“The great secret of life is to cultivate the ability to appreciate the things you have, not compare them.” –John Wooden
In his book Wooden on Leadership with Steve Jamison, Coach wrote about his perspective:
Americans, perhaps by nature, are most competitive. In sports, business and almost all areas of life they not only ask who’s number one—they want to be number one and constantly compare themselves against that standard: Am I the biggest? The best? The fastest?
However, for most of my life I have believed these are the wrong questions to ask oneself. This comes mostly from what I was taught by my dad back on the farm in Centerton, Indiana, population 49.
Although Dad suffered terrible setbacks and sorrows—deaths of two daughters, loss of his beloved farm, financial hardships during the Great Depression—he never complained, criticized or compared himself to others who were better off. Through it all he made the best of what he had and was thankful for it.
Joshua Wooden cautioned his three sons that time spent comparing yourself to others was time wasted.
It is very easy to fall into the comparison trap: comparing the current times to the old times; comparing somebody else’s lucky breaks to yours; or comparing how much you’re being paid for a job compared to somebody else.
In his book Wooden: A Lifetime of Observations and Reflections On and Off the Court with Steve Jamison, Coach cautions against that type of thinking:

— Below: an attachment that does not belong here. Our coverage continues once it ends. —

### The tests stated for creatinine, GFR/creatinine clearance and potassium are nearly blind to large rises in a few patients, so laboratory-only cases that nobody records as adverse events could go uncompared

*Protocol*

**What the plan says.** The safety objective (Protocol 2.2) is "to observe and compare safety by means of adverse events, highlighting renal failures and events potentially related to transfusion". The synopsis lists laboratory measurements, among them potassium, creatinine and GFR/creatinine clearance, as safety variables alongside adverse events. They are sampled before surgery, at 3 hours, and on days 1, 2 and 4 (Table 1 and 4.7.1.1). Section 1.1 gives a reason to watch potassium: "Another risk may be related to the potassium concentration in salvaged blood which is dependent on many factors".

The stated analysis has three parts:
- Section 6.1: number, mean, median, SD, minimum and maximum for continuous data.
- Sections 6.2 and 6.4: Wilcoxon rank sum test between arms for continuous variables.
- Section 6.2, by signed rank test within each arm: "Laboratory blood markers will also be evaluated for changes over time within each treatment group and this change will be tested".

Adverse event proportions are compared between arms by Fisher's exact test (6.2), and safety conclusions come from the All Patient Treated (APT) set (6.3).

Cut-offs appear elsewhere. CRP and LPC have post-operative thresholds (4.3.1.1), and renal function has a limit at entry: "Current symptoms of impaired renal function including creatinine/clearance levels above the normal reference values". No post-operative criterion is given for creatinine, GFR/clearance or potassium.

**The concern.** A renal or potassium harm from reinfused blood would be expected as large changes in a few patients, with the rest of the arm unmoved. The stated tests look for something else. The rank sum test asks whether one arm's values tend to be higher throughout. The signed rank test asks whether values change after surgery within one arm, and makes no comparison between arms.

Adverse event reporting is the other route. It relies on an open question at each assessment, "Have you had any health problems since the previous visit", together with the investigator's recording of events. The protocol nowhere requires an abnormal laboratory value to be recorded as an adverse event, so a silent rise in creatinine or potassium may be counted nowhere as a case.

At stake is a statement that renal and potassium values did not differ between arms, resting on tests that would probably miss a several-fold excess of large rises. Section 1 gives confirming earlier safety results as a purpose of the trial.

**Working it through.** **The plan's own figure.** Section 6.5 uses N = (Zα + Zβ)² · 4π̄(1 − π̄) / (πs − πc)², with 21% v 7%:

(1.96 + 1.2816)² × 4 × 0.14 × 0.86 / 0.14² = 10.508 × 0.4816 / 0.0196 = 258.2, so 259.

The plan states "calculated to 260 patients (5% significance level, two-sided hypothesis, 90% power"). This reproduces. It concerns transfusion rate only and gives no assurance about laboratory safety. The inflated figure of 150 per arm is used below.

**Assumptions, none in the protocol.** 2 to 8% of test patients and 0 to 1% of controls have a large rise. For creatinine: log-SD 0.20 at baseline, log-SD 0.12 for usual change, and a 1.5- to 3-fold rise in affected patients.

Don’t compare yourself to somebody else, especially materially. If I’m worrying about the other guy and what he’s doing, about what he’s making, about all the attention he’s getting, I’m not going to be able to do what I’m capable of doing.
It’s a guaranteed way to make yourself miserable. Envy, jealousy and criticism can become cancerous. They hurt the person who feels them rather than the person they’re directed toward.
Coach expanded on this idea in discussing athletic salaries:
Coaches are paid millions of dollars today and players make tens of millions of dollars. It started happening soon after I left UCLA, so I’m often asked if I’m envious. Folks say, “Coach Wooden, imagine what you could make today!” It doesn’t concern me in the least. What concerns me is that over which I have some measure of control, and I can’t control what others make or their employers pay them.
In responding to a question regarding a large salary an NBA player was making compared to what he earned, Coach put it in perspective:
He may know what it’s like to earn a million dollars, but I know what it was like to be able to get a good meal for 25 cents. Neither of us should envy the other in this regard.
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